- Heavy speculation exists that an Alibaba IPO will take place soon.
- Yahoo will then be more freely judged independent of its Alibaba holdings.
- The IPO will cause short-term turmoil in the stock.
It is no secret that when CEO Marissa Mayer took over search firm Yahoo (NASDAQ:YHOO), the company was a mess. With shareholders not likely to forget the rejected purchase offer from Microsoft (NASDAQ:MSFT) a few years earlier, returning investor confidence was a daunting task. Now as Yahoo and Mayer are looking down the barrel of the pending Alibaba IPO, investors should be asking themselves how shares are likely to react. After all, according to a Reuters Breakingviews Calculator, Yahoo's 22.5% stake in the Chinese e-commerce firm accounts for over half its market capitalization. With a market-determined value placed on the Alibaba shares, and accounting for the fact that Yahoo will be forced to sell about a quarter of its holdings in the IPO, Yahoo shares will be much more precisely reflective of investor sentiment.
The situation creates a series of competing pressures and possibilities that Yahoo shareholders will have to consider when deciding whether to buy, sell or hold. On the one hand, the fact that investors will no longer need to buy Yahoo to get Alibaba exposure, is negative for the stock. On the other hand, Mayer has been systematically improving Yahoo, and has returned search-related revenue to a growth state. Ultimately, while I like Yahoo shares over the long term, I would remain very conservative ahead of the IPO.
Cash is King?
Depending on the tax treatment you assign to the sale of the IPO shares, Yahoo is likely to realize a cash infusion of over $5 billion. Mayer has promised to return not less than half of this cash to shareholders, given a real incentive to own shares, or lest hold those shares you already have. Mayer has demonstrated her savvy in spending cash - the $1.1 billion purchase of Tumblr gave the company social media cachet, although it did little to add to the bottom line. Critics worry that another cash infusion is likely to lead to more acquisitions that do little to improve the company's bottom line. In fact, it has even been suggested that Alibaba should simply acquire Yahoo and allow the company to serve a new purpose.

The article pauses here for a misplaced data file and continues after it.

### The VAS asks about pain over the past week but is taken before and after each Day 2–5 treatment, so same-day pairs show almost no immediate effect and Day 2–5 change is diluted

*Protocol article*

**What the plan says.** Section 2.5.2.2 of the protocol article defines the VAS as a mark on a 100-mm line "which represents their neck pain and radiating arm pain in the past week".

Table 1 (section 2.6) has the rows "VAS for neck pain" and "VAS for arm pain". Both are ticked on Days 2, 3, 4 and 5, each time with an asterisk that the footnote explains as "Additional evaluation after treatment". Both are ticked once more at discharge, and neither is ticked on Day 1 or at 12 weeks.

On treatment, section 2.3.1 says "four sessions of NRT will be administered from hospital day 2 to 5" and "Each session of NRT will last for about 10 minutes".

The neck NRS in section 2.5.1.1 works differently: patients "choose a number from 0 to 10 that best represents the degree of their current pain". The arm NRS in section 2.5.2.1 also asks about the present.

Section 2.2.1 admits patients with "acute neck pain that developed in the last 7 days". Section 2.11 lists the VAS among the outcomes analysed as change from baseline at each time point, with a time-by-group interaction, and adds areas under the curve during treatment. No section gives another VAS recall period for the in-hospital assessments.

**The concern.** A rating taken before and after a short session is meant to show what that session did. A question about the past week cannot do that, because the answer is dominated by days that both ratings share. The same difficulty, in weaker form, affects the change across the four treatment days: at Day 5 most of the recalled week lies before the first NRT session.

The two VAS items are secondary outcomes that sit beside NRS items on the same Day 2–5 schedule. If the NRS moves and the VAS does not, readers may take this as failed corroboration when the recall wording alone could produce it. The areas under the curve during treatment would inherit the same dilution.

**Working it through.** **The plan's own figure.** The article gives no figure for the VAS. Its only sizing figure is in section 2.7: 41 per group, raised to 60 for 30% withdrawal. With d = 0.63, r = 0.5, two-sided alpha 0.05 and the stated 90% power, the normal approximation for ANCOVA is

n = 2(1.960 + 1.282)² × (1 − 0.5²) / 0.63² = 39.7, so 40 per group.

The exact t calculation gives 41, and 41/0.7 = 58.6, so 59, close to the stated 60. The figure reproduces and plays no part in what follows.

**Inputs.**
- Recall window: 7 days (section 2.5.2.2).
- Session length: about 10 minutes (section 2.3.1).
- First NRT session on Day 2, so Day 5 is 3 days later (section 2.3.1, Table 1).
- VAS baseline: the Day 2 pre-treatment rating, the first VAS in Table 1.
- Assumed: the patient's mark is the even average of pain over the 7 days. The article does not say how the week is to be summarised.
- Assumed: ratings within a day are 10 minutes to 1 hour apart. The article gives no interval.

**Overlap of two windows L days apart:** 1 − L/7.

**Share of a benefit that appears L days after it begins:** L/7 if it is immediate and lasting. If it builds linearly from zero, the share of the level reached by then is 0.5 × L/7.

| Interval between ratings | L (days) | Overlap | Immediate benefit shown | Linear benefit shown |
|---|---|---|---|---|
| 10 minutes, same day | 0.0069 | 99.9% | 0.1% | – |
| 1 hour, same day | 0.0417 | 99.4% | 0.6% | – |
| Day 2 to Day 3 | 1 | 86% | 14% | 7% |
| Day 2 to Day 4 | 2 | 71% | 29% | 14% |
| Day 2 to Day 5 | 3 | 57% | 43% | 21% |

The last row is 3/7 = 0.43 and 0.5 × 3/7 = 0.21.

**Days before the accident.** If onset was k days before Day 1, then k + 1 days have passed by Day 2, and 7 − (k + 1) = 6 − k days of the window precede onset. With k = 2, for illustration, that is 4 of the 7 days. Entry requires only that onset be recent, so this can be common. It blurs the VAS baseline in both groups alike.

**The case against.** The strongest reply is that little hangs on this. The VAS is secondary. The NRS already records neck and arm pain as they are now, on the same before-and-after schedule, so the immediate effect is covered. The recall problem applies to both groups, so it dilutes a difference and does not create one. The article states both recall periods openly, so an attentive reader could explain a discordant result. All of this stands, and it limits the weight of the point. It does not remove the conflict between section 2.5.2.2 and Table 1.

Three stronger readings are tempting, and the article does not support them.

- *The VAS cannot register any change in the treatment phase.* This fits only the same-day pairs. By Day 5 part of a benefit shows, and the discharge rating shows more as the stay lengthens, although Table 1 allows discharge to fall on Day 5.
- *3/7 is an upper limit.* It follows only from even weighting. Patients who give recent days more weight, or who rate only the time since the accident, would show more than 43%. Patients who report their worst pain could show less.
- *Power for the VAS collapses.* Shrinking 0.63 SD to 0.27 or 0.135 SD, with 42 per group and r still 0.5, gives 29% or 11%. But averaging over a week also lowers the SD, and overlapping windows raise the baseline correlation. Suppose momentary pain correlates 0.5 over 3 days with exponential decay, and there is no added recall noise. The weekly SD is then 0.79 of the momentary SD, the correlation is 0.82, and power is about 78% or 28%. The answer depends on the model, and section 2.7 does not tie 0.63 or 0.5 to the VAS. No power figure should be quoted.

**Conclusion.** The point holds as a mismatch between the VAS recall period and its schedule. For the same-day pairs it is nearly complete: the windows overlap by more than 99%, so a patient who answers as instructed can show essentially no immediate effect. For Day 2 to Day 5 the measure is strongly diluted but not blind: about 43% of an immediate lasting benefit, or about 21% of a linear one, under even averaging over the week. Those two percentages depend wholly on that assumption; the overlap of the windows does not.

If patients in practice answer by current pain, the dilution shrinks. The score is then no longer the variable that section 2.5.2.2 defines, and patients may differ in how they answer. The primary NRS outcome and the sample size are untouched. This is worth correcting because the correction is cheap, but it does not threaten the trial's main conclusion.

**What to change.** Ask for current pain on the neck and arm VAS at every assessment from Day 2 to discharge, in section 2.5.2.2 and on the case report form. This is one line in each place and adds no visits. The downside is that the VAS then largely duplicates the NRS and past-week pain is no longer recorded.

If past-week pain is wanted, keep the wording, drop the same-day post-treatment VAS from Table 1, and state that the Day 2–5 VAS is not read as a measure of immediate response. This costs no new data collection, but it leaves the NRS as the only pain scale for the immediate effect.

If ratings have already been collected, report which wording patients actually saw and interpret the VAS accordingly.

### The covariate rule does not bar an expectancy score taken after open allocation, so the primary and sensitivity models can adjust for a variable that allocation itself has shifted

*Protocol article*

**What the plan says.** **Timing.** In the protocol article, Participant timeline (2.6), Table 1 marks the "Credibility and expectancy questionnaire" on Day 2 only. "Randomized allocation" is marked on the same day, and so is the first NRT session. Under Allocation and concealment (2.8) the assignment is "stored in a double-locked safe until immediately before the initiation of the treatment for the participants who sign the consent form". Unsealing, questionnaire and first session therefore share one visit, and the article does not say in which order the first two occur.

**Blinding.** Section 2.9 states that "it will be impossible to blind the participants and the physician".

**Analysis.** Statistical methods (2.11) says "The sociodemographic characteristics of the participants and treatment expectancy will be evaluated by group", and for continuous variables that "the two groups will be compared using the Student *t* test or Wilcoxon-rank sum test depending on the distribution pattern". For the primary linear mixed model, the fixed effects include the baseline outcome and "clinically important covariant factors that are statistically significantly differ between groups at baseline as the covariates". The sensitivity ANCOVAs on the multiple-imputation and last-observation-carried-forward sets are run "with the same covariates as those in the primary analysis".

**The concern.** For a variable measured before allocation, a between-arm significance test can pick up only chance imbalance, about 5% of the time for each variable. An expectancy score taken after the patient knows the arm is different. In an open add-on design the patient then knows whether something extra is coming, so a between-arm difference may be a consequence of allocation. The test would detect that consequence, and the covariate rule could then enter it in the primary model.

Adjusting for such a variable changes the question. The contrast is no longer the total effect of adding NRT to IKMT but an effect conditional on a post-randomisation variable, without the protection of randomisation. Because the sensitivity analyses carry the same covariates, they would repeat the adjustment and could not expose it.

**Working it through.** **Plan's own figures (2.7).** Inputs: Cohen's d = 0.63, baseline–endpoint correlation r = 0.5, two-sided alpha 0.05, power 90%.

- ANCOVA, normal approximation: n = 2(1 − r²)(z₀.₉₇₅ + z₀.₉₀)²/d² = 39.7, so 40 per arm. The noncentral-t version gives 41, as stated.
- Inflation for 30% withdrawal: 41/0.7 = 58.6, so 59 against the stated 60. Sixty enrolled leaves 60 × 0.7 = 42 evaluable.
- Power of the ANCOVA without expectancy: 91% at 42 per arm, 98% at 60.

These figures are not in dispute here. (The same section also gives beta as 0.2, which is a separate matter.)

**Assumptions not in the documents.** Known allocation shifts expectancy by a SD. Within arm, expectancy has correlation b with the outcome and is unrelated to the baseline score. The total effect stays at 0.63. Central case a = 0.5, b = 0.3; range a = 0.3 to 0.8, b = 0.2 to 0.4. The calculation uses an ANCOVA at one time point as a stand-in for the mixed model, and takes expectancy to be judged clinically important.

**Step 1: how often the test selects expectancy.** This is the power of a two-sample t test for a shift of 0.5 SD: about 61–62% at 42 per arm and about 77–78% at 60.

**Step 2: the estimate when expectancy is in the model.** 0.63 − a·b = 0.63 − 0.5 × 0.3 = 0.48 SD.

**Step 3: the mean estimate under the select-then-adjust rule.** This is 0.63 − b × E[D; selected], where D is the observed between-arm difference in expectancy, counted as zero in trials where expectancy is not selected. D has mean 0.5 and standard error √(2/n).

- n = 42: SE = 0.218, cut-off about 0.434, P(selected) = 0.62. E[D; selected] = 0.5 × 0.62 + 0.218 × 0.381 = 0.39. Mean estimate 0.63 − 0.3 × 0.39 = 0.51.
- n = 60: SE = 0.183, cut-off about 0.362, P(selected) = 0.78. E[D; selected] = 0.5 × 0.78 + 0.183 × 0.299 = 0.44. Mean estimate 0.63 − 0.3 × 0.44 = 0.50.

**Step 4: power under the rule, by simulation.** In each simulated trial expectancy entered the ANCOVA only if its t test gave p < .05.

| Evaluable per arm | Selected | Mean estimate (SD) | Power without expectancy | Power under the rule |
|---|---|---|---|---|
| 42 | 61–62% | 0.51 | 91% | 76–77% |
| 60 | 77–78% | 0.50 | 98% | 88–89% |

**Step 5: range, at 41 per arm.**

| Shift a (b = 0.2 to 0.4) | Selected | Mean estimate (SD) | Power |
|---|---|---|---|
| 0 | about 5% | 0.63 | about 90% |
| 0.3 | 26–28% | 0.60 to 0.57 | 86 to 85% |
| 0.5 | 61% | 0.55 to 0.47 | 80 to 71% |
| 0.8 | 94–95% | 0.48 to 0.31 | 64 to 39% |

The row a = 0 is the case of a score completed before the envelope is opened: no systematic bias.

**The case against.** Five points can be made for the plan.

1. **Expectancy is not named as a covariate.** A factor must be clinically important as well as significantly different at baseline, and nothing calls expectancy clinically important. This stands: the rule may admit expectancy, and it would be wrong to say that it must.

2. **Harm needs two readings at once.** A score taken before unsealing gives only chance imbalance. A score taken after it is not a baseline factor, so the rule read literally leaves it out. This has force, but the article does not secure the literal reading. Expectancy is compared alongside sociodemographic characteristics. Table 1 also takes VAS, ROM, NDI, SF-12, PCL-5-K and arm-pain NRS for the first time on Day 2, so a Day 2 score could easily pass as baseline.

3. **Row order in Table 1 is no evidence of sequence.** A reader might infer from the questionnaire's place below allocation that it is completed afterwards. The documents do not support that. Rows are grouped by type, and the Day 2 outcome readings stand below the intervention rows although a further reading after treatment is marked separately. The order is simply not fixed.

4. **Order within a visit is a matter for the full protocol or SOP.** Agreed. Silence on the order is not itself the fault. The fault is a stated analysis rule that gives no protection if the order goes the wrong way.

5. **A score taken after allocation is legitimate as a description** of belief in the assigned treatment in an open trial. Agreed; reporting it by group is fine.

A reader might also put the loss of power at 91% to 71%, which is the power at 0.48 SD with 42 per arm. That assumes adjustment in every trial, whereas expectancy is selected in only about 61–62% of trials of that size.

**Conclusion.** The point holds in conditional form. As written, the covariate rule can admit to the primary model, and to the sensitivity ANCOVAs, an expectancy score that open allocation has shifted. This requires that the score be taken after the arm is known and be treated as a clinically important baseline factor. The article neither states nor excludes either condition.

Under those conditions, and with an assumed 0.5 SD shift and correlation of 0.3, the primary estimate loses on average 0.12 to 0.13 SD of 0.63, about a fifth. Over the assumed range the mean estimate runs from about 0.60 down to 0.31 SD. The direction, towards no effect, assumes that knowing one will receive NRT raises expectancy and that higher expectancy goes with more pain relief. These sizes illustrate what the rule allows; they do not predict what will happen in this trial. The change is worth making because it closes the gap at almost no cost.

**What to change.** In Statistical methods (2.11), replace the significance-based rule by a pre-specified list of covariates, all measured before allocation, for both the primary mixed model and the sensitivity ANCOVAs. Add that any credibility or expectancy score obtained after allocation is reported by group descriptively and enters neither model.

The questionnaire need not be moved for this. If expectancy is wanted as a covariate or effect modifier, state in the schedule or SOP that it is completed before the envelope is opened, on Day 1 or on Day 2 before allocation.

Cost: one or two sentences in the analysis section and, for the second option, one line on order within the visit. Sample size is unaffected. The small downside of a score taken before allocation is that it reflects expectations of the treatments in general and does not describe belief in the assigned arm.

Does the Market Agree?
While Yahoo shares have been range-bound over the last several months, not helped by revenues that fell from $1.134 billion to $1.084 billion in the second quarter on a year-over-year basis, they are up about 29% over the last year and 128% over the last two years. Against the backdrop of a bull market that has finally decided to take a small breather, likely waiting to see what action, if any, the Federal Reserve will take, Yahoo shares have seemed stagnant. The Alibaba IPO has the potential, therefore, to be a catalyst to get the stock moving again, regardless of the direction. Last week, Jon Najarian of OptionMonster reported unusual bullish activity on Yahoo shares; he pointed out that if the IPO is particular "hot," this could provide a real boost for shares, and at least one major investor is betting it will.
There are clearly directly competing forces around the Alibaba IPO that could drive Yahoo shares significantly higher or lower. Mayer's fans continue to believe in the long-term potential of Yahoo to return to greater relevance. Critics, however, voice a serious concern that with an Alibaba proxy no longer a pull for shares, Yahoo's appeal will be decreased. The IPO is expected sometime in the next month, and while I do appreciate Mayer's leadership - believing that Yahoo will continue to improve - heading into the IPO, I see shares as having risk that outpaces the upside potential. Holding a small Yahoo position into the IPO is a calculated risk, but I am not a buyer here, or until a clearer picture of the post-IPO Yahoo emerges.
Disclosure: The author has no positions in any stocks mentioned, and no plans to initiate any positions within the next 72 hours. The author wrote this article themselves, and it expresses their own opinions. The author is not receiving compensation for it (other than from Seeking Alpha). The author has no business relationship with any company whose stock is mentioned in this article.